J.F. Benson, K.G. Willis
The Bulletin estimates the consumer surplus (or net monetary benefit) from informal recreation on the Forestry Commission estate. The Forestry Commission’s estate of more than 1 million hectares is managed for mutiple-use and multiple benefits. Calculations of the costs and benefits of timber production are made in financial terms using discounted cash flow models. Most of the other uses and benefits, whether informal recreation, wildlife and landscape conservation, carbon fixing or job creation in rural areas, cannot easily be evaluated in this way, either because no markets exist or because many of the benefits are ‘public’ goods. However, techniques do exist for estimating the benefits of such uses and resources in monetary terms, and these are described. A cluster analysis was used to select a representative sample of 14 Forest Districts in which recreational visitor surveys were made. Calculations of consumer surplus were based on a travel cost method of valuation. The average consumer surplus per visit is £2 at 1988 prices. The sensitivity of this result to different assumptions is examined and compared with the limited number of previous studies in Great Britain. Various estimates of visitor numbers, by Forest District and in total, are reviewed. The figures are combined to estimate a total value of £53 million per year (1988 prices) for non-priced informal recreation on the Forestry Commission estate in Great Britain. The average is £47 per hectare but with a very wide variation between the extremes £1 per hectare in remote areas to over £400 per hectare in exceptional cases such as the New Forest, related to accessibility and other factors. The total benefit exceeds the estimate of £10 million quoted by the National Audit Office in 1986.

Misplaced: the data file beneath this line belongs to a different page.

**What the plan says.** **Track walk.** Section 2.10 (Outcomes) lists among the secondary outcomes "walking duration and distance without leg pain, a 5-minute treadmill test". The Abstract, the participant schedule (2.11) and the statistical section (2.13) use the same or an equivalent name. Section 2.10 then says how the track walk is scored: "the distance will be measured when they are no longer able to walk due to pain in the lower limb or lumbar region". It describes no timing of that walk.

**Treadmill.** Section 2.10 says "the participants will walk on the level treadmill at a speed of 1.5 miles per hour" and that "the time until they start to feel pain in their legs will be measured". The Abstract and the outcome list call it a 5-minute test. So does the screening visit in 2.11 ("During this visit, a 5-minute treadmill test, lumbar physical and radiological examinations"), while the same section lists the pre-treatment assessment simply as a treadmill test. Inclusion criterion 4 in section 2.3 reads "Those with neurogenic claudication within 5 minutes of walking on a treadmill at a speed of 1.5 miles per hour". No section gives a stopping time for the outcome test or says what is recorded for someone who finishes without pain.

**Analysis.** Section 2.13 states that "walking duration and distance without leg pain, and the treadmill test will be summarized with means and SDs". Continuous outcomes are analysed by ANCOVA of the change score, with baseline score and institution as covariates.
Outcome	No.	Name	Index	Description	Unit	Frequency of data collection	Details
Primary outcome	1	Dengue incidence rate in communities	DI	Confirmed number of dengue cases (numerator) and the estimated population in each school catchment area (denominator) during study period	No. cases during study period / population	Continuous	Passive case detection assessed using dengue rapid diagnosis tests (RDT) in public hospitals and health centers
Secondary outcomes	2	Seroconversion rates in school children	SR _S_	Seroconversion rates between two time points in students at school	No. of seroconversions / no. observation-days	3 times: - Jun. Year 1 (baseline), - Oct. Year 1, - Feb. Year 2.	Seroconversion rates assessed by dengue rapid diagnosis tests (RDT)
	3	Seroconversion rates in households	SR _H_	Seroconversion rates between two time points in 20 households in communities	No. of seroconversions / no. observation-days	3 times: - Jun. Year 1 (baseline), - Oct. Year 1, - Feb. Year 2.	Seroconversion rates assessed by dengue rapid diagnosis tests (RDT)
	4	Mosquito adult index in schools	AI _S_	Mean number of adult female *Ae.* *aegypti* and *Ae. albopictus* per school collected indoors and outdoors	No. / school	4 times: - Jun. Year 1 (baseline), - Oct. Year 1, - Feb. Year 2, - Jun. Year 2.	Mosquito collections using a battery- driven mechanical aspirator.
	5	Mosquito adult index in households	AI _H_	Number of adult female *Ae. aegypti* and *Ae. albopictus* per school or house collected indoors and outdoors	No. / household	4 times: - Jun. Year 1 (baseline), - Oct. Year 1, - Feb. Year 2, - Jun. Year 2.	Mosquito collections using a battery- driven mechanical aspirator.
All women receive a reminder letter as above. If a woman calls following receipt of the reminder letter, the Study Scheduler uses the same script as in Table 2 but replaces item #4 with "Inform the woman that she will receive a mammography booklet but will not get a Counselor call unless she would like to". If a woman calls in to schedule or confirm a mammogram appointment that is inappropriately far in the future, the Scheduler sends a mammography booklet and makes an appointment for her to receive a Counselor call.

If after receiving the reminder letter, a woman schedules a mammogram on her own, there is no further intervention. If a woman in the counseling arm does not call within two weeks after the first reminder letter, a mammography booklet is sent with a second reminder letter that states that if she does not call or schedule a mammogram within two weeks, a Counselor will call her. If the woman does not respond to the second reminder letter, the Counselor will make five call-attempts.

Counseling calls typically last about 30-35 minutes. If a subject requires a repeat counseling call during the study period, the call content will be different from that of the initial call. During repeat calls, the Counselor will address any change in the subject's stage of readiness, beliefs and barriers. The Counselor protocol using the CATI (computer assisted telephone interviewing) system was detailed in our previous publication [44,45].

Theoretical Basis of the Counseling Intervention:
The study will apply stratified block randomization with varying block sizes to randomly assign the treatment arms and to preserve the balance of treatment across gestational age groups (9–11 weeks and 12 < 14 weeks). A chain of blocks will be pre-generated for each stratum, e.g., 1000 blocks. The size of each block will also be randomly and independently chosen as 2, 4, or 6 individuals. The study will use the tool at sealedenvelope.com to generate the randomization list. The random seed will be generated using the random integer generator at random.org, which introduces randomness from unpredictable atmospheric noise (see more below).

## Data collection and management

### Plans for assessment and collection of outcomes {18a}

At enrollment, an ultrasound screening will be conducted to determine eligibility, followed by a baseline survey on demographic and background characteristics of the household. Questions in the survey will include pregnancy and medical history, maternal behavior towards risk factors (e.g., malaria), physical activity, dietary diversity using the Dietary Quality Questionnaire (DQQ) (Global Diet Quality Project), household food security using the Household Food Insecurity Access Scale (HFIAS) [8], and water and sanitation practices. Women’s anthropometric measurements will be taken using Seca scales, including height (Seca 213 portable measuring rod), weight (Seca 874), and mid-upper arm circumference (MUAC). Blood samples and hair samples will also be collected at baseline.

190 x 250mm | 56 pages | colour images